Scientists in Finland have developed a nanodevice that can measure the absolute power of microwave radiation down to the femtowatt level at ultra-low temperatures – a scale trillion times lower than routinely used in verifiable power measurements. The device has the potential to significantly advance microwave measurements in quantum technology.
Measuring Extremely Low Power
Quantum science takes place mostly at ultra-low temperatures using devices called dilution refrigerators. The experiments also have to be done at tiny energy levels – down to the energy level of single photons or even less. Researchers have to measure these extremely low energy levels as accurately as possible, which means also accounting for heat – a persistent problem for quantum devices.
To measure heat in quantum experiments, scientists use a special type of thermometer called a bolometer. An exceptionally accurate bolometer was recently developed at Aalto by a team led by Mikko Möttönen, associate professor of quantum technology at Aalto and VTT, but the device had more uncertainty than they had hoped for. Although it enabled them to observe the relative power level, they couldn't determine the absolute amount of energy very accurately.
In the new study, Möttönen's team worked with researchers at the quantum-technology companies Bluefors and IQM, and VTT Technical Research Centre of Finland to improve the bolometer. The work was published today as the Editor's Pick in the Review of Scientific Instruments: https://doi.org/10.1063/5.0143761
'We added a heater to the bolometer, so we can apply a known heater current and measure the voltage. Since we know the precise amount of power we're putting into the heater, we can calibrate the power of the input radiation against the heater power. The result is a self-calibrating bolometer working at low temperatures, which allows us to accurately measure absolute powers at cryogenic temperatures,' Möttönen says.
According to Russell Lake, director of quantum applications at Bluefors, the new bolometer is a significant step forward in measuring microwave power.
'Commercial power sensors typically measure power at the scale of one milliwatt. This bolometer does that accurately and reliably at one femtowatt or below. That's a trillion times less power than used in typical power calibrations.'
Covering Both Deep and Wide Scales
Möttönen explains that the new bolometer could improve the performance of quantum computers. 'For accurate results, the measurement lines used to control qubits should be at very low temperatures, void of any thermal photons and excess radiation. Now with this bolometer, we can actually measure that radiation temperature without interference from the qubit circuitry,' he says.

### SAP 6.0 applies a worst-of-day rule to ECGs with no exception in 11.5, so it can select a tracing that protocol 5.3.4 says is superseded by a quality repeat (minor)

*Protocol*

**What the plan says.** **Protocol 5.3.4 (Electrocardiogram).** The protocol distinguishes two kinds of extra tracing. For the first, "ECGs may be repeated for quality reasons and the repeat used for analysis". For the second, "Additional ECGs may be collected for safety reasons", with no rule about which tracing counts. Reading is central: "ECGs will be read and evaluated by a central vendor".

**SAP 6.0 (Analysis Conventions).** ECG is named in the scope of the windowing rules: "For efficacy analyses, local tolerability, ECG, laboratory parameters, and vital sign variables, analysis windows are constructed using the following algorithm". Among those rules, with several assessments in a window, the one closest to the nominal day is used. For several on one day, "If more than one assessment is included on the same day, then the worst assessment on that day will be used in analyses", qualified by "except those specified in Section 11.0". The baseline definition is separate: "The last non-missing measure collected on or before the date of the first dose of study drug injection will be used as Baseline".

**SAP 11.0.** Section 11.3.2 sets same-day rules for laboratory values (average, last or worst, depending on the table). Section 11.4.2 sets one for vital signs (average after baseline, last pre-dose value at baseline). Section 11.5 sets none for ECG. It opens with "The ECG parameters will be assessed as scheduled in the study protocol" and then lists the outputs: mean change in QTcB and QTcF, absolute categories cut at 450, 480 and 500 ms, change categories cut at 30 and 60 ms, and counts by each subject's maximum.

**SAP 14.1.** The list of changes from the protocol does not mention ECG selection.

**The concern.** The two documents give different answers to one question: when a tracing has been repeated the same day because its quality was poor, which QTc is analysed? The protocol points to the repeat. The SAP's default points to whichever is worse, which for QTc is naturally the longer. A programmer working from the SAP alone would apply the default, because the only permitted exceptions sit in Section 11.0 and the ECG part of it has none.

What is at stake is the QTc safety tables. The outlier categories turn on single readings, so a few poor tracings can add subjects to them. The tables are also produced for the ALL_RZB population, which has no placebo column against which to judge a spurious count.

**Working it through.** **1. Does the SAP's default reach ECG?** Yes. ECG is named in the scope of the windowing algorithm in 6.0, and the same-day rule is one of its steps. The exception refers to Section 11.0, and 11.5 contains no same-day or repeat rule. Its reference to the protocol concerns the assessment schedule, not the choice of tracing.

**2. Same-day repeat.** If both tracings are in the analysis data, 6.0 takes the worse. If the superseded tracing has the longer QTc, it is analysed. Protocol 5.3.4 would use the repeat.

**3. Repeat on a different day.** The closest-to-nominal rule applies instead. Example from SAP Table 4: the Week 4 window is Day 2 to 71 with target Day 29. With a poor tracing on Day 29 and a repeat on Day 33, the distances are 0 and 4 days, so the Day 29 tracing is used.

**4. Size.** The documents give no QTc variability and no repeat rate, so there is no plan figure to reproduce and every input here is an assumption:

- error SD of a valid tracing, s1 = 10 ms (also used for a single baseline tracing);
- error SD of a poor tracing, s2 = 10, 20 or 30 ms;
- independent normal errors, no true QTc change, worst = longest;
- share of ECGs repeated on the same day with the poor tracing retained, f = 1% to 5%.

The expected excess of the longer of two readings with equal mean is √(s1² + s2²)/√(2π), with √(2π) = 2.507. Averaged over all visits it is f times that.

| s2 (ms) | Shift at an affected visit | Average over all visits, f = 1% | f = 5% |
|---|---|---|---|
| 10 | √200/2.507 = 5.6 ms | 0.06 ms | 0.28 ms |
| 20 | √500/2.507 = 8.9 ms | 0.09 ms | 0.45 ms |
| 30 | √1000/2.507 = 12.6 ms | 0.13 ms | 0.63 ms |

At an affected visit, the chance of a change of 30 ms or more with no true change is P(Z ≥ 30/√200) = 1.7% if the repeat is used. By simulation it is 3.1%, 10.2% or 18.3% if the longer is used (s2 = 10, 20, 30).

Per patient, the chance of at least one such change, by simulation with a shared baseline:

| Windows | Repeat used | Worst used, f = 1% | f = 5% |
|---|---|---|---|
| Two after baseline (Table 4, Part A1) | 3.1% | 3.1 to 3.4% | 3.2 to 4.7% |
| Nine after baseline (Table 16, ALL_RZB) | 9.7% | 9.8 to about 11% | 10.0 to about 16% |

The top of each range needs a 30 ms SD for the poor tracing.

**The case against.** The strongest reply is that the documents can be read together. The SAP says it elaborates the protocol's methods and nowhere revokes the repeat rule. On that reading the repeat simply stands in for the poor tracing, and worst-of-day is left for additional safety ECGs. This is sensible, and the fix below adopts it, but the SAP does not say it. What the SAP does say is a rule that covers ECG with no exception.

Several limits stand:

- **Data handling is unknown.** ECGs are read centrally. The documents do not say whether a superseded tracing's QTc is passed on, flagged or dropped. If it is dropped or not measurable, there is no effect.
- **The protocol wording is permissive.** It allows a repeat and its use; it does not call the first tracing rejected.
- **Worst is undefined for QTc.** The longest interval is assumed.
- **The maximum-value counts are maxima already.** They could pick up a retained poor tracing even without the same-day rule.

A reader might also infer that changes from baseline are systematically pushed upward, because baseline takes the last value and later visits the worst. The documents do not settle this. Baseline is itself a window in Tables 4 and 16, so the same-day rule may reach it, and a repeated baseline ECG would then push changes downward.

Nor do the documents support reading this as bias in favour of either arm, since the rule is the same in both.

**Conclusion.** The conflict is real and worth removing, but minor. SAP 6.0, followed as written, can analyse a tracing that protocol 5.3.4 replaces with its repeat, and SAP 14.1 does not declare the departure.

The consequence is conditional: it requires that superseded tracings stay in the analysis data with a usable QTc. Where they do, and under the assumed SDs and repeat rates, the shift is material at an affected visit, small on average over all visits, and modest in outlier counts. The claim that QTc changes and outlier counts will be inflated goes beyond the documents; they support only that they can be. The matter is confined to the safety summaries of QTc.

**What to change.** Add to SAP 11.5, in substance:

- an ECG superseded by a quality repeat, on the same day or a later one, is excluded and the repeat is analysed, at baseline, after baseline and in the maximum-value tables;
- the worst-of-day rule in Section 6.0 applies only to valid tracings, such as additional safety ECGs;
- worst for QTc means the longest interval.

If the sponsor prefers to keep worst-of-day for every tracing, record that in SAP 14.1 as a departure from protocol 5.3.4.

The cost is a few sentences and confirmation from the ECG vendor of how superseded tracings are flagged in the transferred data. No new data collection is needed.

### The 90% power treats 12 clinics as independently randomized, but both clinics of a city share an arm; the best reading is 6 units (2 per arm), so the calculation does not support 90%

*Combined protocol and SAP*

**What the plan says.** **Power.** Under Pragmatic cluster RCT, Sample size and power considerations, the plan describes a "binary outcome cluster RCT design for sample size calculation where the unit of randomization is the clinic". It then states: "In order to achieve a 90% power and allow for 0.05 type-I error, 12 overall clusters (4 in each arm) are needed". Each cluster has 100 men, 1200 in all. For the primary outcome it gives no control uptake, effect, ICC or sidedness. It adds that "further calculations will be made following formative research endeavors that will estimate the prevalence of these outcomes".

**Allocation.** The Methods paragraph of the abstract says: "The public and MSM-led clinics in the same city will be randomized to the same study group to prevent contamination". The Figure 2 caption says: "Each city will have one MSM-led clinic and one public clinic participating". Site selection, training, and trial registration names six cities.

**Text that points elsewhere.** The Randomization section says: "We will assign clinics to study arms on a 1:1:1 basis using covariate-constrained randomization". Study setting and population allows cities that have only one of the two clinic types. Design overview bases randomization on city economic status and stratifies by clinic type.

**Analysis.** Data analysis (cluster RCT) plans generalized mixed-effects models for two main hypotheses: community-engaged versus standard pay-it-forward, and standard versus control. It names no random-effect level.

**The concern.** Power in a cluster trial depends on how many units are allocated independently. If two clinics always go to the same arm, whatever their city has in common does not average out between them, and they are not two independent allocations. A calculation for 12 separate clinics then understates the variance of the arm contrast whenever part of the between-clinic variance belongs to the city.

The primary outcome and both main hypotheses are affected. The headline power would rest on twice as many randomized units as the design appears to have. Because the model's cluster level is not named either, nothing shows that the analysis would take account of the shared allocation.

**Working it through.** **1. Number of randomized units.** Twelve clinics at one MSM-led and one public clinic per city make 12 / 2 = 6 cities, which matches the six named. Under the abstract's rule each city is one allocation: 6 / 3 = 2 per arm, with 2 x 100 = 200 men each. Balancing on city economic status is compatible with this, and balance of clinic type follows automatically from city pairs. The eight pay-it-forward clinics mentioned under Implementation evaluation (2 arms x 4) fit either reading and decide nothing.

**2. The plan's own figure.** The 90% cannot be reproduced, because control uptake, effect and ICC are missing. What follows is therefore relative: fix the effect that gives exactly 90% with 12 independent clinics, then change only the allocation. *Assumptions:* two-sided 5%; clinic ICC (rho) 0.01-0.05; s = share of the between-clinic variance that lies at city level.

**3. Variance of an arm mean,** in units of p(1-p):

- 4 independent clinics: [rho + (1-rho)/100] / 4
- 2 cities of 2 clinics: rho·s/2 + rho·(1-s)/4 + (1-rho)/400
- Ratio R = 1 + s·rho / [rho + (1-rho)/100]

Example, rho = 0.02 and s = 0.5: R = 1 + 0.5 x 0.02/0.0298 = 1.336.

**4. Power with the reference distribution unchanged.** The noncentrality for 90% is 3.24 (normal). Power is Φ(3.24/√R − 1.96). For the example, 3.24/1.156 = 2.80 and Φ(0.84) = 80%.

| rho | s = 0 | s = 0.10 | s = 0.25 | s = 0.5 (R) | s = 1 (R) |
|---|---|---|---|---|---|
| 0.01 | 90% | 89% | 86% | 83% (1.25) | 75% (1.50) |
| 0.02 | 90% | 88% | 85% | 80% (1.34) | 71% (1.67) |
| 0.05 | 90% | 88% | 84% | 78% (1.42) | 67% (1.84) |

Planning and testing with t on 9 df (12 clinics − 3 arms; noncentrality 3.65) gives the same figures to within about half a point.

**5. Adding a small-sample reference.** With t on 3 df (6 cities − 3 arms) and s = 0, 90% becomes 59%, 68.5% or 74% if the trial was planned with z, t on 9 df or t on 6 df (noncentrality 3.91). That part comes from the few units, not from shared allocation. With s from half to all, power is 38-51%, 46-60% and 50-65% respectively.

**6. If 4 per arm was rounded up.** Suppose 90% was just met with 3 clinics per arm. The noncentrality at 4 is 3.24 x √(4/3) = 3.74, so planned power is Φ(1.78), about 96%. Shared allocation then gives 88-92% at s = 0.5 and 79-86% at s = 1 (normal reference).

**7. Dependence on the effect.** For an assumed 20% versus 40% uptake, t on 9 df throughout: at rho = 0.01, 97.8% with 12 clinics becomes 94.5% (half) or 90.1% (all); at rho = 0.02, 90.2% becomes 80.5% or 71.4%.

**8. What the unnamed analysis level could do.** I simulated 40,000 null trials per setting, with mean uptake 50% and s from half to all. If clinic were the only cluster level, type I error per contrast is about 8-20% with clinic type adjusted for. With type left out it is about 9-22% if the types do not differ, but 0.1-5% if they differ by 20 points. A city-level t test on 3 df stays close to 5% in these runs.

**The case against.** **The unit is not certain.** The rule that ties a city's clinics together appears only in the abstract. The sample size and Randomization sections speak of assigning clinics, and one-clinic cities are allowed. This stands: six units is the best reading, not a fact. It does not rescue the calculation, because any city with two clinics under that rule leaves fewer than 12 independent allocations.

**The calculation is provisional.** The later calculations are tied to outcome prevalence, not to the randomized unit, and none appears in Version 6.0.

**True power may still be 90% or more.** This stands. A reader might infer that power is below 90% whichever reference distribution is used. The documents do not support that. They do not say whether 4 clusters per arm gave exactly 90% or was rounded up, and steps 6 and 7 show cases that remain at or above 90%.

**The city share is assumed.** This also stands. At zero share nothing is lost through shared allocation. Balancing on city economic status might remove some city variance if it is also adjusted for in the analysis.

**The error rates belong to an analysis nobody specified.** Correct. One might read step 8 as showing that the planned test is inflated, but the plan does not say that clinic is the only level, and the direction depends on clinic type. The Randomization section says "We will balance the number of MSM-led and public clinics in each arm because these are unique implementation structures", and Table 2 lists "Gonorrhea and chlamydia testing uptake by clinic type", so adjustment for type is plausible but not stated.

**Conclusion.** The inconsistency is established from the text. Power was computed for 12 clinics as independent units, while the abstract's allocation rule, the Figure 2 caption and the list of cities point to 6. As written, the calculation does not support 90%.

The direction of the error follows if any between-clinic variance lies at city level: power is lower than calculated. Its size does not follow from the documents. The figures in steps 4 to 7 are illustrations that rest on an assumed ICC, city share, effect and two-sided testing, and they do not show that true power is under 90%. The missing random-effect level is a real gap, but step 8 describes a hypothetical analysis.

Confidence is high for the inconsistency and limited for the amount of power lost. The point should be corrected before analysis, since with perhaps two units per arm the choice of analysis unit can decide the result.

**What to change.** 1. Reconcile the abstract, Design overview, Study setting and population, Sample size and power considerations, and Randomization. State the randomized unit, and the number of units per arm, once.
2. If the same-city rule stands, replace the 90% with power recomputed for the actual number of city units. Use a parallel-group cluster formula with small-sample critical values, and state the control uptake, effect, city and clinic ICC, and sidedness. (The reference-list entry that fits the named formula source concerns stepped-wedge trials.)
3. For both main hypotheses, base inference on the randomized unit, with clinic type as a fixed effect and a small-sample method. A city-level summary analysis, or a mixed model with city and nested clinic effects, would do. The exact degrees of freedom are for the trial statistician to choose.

The bolometer also covers a very broad range of frequencies.
'The sensor is broadband, which means that it can measure what is the power absorbed in various frequencies. This is not a given in quantum technology as usually the sensors are limited to a very narrow band,' says Jean-Philippe Girard, a scientist at Bluefors who also previously worked at Aalto on the device.
The team says the bolometer provides a major boost to quantum technology fields.
'Measuring microwaves happens in wireless communications, radar technology, and many other fields. They have their ways of performing accurate measurements, but there was no way to do the same when measuring very weak microwave signals for quantum technology. The bolometer is an advanced diagnostic instrument that has been missing from the quantum technology toolbox until now,' Lake says.
The work is a result of seamless collaboration between Aalto University and Bluefors, a perfect example of academy and industry complementing each other's strengths. The device was developed at Aalto's Quantum Computing and Devices (QCD) group, which is part of the Academy of Finland Centre of Excellence in Quantum Technology (QTF). They used Micronova cleanrooms that belong to the national research infrastructure OtaNano. Since the first experiments at Aalto, Bluefors has also successfully tested these devices in their own industrial facilities.
'That shows that this is not just a lucky break in a university lab, but something that both the industrial and the academic professionals working in quantum technology can benefit from,' Möttönen says.